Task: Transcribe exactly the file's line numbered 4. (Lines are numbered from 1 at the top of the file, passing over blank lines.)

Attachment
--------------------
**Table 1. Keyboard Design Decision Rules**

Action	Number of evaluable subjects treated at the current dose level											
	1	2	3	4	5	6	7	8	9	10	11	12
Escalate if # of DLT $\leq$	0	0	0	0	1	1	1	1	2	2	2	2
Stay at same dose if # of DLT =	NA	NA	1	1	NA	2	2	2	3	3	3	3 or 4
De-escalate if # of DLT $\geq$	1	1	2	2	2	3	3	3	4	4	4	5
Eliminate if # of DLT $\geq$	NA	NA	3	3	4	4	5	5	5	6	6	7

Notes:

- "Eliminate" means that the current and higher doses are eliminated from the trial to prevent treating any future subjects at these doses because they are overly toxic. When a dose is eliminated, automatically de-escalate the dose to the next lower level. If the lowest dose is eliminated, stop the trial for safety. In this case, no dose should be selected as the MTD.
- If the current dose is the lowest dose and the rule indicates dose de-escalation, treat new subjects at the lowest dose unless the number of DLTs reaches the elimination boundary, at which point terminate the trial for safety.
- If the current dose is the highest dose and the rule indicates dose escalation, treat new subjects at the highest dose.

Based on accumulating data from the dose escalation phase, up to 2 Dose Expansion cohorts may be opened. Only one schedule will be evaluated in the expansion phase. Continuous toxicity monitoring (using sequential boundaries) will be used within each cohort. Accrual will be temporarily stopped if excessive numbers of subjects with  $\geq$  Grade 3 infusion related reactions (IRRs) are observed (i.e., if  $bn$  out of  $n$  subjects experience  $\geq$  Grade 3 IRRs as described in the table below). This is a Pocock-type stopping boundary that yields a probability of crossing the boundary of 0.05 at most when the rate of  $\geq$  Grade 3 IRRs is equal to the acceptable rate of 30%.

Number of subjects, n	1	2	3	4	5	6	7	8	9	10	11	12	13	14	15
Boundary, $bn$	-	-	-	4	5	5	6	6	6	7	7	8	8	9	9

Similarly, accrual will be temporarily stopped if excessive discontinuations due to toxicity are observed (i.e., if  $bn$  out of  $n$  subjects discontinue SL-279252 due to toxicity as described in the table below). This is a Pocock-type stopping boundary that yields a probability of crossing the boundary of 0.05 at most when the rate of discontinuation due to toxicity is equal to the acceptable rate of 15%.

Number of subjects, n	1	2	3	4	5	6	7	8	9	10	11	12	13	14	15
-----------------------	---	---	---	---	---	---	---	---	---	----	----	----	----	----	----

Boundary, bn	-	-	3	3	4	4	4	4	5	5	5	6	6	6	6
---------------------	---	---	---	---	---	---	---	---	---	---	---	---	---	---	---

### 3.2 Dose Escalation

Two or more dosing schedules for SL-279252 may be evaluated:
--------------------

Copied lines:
Escalate if # of DLT $\leq$	0	0	0	0	1	1	1	1	2	2	2	2